The island of Tenerife will impress you from the moment you set foot on it. Outstanding features include the volcanic Mount Teide, the highest peak in Spain, the idyllic Lago Martiánez de Manrique in Puerto de la Cruz, and the exclusive Costa Adeje tourist area.

But diving trips are undoubtedly one of the greatest attractions for visitors.


Los Gigantes:

If you put on your wetsuit and jump into the water by the impressive Los Gigantes cliffs, you can see species such as trumpetfish, parrotfish and sea turtles, but you’re also in the right place if you’re looking for more excitement.

Just a few kilometres off the coast you can find dolphins, whales, and two kinds of shark: the angel shark and the dogfish. If you come to visit us, you have the opportunity to see these animals close up, a unique experience. And, if you’re very lucky, you might see orcas or a blue whale.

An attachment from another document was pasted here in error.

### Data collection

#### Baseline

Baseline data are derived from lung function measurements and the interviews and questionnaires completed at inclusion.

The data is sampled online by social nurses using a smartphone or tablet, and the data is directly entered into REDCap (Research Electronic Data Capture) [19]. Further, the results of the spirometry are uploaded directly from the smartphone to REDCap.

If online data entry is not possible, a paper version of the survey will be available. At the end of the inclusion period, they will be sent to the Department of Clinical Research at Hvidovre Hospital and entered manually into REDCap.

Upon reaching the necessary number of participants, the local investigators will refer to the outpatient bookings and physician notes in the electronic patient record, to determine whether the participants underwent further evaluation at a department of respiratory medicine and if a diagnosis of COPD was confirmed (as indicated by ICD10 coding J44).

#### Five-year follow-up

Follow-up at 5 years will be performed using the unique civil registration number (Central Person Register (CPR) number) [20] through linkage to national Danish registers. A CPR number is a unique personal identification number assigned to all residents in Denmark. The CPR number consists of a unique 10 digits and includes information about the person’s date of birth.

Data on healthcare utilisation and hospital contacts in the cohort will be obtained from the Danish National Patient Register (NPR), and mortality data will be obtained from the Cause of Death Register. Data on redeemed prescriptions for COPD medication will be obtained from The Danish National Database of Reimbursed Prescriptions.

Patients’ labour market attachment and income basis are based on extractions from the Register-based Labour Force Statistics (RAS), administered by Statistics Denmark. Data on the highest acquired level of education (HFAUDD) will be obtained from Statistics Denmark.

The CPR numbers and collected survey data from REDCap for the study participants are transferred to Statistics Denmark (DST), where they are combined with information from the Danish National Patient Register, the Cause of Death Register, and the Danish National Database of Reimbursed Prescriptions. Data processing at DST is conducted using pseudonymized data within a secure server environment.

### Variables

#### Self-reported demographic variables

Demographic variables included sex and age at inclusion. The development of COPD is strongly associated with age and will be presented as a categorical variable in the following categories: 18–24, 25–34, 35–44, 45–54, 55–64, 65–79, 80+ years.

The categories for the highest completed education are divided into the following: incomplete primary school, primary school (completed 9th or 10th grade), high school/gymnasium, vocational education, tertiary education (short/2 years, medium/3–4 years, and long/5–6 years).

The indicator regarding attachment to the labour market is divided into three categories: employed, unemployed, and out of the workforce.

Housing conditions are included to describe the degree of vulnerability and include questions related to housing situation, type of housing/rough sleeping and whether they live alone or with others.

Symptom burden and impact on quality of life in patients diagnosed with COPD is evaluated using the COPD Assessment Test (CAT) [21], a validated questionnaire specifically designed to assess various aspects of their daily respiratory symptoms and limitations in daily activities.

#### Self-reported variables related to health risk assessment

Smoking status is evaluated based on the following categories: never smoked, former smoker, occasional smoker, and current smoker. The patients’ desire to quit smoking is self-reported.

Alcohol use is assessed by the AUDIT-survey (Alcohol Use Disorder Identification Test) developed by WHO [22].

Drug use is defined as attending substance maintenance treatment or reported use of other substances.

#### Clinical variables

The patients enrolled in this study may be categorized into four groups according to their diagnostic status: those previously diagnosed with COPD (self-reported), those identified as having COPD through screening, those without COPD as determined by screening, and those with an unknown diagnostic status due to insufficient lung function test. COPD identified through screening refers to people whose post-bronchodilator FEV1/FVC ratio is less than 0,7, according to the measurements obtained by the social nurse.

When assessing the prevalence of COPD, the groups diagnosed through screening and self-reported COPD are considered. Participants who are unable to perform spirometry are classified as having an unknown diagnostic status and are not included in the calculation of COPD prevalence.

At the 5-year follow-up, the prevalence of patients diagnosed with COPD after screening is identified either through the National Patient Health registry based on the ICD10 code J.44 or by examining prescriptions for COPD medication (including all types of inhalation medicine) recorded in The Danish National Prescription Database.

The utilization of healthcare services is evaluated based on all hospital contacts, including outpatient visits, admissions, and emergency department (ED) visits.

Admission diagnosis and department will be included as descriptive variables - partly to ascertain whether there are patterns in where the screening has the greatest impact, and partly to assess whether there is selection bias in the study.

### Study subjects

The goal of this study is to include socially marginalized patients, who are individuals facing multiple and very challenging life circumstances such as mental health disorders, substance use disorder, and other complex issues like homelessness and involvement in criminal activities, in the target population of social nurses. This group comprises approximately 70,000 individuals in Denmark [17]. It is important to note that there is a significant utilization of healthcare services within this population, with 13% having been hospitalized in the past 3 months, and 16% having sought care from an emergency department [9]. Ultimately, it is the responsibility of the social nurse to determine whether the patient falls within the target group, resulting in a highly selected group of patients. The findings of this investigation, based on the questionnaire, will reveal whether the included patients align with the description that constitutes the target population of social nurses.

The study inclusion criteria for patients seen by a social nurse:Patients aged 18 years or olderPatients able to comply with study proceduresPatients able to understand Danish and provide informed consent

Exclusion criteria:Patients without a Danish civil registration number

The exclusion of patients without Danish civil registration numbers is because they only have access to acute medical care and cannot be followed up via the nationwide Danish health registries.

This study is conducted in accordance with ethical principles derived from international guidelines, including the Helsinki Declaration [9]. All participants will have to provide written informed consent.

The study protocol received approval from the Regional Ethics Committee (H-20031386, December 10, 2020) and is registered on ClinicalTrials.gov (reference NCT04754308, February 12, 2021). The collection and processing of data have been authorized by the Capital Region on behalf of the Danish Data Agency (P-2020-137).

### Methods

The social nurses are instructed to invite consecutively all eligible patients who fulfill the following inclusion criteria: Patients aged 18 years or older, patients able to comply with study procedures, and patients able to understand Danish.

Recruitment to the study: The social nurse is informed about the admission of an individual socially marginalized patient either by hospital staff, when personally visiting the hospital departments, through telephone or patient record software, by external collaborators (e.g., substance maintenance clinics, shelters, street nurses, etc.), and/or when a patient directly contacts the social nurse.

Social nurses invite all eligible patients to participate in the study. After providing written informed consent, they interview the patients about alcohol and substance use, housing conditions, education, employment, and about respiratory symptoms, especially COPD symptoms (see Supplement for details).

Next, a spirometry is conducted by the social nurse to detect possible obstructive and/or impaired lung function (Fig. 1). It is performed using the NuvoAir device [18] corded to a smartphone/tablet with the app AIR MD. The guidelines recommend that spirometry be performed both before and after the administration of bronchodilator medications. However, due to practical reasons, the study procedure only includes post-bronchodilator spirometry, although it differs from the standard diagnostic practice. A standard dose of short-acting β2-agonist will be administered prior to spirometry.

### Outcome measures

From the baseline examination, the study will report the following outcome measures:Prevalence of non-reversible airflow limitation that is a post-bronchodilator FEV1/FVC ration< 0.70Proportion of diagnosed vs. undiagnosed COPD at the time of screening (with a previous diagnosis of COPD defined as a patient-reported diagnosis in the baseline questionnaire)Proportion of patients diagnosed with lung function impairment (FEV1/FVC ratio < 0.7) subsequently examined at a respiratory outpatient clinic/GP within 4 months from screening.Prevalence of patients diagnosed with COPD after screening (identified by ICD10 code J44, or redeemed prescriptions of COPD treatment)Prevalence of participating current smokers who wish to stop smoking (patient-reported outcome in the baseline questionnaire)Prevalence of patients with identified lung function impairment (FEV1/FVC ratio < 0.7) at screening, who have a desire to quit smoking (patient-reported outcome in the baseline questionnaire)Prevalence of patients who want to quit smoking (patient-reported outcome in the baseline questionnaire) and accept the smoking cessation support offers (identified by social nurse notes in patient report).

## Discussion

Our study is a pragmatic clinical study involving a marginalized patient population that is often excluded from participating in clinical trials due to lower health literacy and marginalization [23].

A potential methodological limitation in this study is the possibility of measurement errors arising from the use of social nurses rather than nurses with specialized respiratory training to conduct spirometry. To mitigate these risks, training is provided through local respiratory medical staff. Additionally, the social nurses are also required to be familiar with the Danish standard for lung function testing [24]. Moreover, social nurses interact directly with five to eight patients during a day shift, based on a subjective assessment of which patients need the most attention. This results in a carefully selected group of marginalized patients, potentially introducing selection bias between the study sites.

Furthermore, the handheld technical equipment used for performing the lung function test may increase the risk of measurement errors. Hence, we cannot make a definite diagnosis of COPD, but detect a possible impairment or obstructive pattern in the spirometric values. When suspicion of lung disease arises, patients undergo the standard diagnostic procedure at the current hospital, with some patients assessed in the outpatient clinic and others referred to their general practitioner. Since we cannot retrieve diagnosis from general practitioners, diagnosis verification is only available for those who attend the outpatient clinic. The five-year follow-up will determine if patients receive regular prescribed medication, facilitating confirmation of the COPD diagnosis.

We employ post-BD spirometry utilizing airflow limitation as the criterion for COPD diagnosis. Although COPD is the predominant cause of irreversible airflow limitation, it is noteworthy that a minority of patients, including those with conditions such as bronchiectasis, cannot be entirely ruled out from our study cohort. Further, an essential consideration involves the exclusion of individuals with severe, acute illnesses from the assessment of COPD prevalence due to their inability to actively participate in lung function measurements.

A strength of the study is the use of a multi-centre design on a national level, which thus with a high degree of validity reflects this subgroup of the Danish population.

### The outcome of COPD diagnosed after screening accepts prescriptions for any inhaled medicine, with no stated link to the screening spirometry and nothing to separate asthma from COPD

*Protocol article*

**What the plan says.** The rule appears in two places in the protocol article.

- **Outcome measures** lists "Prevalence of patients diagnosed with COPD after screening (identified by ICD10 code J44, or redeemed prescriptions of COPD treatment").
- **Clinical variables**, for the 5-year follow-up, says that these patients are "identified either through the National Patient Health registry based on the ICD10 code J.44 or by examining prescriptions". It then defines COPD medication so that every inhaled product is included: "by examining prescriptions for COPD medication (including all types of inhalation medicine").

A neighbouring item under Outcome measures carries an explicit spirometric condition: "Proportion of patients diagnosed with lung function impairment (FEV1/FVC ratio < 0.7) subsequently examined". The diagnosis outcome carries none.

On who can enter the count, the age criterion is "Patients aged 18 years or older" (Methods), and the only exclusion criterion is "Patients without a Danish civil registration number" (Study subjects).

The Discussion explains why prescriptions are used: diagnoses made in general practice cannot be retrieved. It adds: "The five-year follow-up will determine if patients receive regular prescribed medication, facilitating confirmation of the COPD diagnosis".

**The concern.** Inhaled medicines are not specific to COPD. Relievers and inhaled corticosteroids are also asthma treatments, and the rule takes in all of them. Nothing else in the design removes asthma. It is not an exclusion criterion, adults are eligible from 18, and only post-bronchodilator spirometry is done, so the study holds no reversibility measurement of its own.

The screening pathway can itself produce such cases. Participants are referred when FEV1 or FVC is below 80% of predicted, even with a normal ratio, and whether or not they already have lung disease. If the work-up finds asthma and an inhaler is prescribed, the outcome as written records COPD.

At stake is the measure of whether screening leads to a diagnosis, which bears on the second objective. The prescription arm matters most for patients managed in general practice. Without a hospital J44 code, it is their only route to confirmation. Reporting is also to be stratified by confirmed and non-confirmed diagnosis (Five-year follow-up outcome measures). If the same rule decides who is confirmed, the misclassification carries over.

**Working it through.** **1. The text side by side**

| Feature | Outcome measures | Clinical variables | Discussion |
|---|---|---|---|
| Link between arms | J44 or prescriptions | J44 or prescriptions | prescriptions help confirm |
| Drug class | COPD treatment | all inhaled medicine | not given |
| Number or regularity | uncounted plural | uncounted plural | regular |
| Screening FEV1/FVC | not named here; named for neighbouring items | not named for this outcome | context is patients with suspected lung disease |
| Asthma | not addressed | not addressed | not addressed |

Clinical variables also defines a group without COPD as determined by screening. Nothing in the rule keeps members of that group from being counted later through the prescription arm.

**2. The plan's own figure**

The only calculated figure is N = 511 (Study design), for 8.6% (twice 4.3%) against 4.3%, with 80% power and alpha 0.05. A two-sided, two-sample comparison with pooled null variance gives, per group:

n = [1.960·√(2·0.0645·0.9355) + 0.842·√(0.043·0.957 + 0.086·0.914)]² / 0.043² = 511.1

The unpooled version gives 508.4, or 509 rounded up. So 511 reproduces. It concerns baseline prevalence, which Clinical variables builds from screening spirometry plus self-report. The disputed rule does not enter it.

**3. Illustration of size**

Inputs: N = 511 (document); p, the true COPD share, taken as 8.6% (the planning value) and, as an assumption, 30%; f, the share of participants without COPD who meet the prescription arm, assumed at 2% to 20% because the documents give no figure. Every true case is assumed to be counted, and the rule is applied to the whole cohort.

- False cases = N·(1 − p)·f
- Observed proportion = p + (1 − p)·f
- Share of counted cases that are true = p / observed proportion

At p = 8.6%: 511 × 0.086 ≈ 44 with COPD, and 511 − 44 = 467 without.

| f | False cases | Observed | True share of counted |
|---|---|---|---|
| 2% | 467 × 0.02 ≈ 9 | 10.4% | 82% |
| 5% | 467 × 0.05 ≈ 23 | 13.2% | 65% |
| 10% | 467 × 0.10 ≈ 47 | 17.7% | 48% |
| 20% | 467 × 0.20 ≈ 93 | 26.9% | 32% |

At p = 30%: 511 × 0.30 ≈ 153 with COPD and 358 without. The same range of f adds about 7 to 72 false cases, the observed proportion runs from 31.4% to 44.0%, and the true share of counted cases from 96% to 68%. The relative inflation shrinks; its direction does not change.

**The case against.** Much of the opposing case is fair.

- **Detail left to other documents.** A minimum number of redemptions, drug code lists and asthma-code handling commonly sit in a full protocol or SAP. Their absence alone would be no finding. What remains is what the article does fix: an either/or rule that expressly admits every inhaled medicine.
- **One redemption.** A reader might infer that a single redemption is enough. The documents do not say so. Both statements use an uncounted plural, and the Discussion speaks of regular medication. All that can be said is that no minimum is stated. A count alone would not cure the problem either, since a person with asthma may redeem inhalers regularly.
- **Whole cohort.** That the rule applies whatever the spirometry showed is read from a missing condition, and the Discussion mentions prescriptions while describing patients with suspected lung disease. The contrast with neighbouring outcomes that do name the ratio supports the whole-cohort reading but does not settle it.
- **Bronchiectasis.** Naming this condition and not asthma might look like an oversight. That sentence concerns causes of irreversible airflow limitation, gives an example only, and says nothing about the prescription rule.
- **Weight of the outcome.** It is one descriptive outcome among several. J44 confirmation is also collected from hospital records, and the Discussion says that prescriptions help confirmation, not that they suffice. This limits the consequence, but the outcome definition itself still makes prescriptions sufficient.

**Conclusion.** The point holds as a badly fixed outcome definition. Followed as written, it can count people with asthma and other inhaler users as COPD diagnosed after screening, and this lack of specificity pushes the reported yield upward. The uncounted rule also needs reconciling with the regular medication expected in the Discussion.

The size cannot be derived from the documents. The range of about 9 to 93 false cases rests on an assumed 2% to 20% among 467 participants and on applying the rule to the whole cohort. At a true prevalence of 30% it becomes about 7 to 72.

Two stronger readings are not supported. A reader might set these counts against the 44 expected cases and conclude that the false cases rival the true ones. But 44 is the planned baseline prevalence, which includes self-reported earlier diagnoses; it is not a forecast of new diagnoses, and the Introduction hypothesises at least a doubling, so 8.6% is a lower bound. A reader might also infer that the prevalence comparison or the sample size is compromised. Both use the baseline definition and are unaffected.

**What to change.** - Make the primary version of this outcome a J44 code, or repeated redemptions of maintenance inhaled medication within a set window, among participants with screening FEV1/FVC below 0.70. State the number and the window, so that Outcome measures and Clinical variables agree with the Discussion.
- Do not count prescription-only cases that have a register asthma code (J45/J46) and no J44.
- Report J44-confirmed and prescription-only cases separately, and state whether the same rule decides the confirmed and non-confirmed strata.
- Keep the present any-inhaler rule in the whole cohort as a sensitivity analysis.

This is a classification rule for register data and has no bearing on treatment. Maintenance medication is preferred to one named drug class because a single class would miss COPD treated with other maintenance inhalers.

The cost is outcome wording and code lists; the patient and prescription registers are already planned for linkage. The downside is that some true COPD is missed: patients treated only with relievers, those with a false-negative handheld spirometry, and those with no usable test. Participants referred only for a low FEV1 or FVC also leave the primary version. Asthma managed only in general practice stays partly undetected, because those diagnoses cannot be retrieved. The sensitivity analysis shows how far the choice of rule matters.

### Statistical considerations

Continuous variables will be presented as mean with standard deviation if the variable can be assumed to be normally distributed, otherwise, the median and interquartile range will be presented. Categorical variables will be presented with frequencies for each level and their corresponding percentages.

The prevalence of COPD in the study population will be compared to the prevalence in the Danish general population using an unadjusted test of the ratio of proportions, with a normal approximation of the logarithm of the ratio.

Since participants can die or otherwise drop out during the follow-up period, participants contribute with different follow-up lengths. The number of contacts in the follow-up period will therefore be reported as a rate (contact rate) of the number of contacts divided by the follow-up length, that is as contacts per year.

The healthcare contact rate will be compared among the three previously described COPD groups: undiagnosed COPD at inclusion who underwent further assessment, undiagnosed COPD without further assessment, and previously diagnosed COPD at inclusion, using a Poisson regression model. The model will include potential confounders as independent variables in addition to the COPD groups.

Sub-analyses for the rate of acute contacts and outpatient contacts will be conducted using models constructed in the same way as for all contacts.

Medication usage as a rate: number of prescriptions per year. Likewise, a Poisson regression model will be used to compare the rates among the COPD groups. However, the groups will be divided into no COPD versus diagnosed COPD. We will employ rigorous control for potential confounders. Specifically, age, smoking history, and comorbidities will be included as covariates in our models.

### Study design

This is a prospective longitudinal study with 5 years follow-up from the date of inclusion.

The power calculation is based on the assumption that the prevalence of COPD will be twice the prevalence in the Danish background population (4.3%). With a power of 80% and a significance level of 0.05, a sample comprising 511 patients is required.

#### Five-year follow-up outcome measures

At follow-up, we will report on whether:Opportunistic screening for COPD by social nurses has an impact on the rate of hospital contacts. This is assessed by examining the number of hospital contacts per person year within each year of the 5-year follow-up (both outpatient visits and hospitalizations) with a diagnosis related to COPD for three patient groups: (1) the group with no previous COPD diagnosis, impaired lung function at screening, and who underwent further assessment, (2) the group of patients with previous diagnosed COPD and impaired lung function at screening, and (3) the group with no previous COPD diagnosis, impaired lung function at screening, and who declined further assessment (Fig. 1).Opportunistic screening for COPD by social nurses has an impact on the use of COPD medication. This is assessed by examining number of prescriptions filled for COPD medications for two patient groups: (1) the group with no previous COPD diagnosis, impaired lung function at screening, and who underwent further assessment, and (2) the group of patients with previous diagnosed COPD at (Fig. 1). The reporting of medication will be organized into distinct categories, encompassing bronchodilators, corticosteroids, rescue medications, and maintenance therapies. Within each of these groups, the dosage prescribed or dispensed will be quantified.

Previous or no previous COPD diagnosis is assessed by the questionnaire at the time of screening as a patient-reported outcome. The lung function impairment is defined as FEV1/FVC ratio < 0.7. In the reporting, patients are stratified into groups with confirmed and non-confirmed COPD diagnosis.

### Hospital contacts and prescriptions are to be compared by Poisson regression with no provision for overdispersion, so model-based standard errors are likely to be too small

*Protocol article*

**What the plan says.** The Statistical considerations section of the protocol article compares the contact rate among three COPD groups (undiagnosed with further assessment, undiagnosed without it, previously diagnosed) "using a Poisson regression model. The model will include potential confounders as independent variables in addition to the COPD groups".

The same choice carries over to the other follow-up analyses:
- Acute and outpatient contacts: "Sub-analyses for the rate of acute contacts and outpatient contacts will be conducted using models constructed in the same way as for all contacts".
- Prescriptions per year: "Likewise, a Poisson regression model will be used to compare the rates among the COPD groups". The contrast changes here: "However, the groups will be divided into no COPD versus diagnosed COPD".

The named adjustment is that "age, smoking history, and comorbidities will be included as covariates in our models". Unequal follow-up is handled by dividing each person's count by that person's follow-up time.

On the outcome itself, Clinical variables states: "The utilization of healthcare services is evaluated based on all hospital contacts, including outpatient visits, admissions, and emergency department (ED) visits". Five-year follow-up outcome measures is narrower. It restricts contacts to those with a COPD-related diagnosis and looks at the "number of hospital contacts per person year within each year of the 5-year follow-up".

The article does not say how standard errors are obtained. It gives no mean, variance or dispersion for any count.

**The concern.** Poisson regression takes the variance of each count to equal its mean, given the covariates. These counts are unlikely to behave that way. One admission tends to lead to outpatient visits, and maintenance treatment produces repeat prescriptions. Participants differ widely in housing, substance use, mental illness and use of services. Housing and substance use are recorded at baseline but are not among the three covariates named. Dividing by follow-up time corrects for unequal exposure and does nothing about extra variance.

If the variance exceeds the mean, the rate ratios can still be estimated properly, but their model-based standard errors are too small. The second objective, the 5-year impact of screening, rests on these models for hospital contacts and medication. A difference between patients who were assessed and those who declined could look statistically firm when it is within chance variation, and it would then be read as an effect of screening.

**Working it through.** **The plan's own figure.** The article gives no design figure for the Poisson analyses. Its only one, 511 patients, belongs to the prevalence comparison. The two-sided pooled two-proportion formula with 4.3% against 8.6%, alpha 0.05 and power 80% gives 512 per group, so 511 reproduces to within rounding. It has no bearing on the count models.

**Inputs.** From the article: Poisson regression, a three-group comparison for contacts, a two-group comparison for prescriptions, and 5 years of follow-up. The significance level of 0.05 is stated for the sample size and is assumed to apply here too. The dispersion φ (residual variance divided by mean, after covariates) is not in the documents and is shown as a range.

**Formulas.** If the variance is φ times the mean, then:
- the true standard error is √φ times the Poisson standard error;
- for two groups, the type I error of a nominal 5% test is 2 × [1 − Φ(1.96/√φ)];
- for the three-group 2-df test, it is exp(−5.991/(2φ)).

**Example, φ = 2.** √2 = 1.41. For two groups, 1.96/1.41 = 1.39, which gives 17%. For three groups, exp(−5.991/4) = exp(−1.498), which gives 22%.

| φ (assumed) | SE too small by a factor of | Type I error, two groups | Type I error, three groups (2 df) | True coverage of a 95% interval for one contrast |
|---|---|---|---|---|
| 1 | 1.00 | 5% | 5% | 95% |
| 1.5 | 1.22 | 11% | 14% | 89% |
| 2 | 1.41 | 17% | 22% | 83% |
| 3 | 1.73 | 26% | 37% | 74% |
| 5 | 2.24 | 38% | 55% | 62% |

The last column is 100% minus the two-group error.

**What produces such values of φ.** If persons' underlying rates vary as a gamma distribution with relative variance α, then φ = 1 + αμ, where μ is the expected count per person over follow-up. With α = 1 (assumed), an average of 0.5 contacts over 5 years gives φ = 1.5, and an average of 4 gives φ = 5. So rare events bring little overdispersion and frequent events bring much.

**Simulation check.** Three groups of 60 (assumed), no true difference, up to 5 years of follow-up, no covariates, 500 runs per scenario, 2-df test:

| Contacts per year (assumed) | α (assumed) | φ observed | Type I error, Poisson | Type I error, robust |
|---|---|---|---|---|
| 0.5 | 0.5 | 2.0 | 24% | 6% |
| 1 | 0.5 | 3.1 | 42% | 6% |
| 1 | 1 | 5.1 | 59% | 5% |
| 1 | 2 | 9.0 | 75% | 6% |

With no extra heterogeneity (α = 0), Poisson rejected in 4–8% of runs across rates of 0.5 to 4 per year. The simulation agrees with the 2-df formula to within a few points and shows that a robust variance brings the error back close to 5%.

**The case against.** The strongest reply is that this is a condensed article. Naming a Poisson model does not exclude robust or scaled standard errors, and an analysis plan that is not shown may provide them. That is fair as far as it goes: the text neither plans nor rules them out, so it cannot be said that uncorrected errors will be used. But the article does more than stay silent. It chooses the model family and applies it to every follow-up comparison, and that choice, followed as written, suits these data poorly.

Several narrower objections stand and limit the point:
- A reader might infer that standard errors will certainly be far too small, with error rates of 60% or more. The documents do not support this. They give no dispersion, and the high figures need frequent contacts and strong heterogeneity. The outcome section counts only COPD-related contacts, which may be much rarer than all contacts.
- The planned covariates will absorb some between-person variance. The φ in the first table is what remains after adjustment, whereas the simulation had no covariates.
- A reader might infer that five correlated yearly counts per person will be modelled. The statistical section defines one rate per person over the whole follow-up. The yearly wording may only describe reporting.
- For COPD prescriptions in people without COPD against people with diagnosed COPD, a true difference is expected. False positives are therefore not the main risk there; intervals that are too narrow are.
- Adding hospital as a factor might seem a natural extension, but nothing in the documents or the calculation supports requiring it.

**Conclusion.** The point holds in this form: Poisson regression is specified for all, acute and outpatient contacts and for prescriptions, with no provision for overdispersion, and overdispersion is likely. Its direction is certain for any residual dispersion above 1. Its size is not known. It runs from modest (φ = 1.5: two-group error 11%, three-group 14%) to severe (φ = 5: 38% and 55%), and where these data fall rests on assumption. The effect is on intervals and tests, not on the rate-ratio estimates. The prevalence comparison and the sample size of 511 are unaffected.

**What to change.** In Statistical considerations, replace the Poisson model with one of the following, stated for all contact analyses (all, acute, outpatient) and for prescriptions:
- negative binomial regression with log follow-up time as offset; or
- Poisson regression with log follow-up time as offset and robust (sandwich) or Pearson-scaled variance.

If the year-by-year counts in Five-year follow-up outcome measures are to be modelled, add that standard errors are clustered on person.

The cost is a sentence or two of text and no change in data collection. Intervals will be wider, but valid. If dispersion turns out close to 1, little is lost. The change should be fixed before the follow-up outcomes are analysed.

Another option you should definitely consider when you plan a diving trip in the Canary Islands is exploring underwater caves, caverns and shipwrecks. You can dive inside sunken ships, some with curious stories, such as the wreck of the tugboat El Peñón, located in the Tabaiba area, which was operational for 49 years in the port of Santa Cruz de Tenerife. But be careful, this boat is 32 metres down, so you must have previous experience as a diver to see it close up.

The idyllic Canary islands are easily accessible with a wealth of attractions. We hope you have enjoyed learning about the unique underwater sites you can visit.

Categories: Canaries, Fuerteventura, Gran Canaria, Tenerife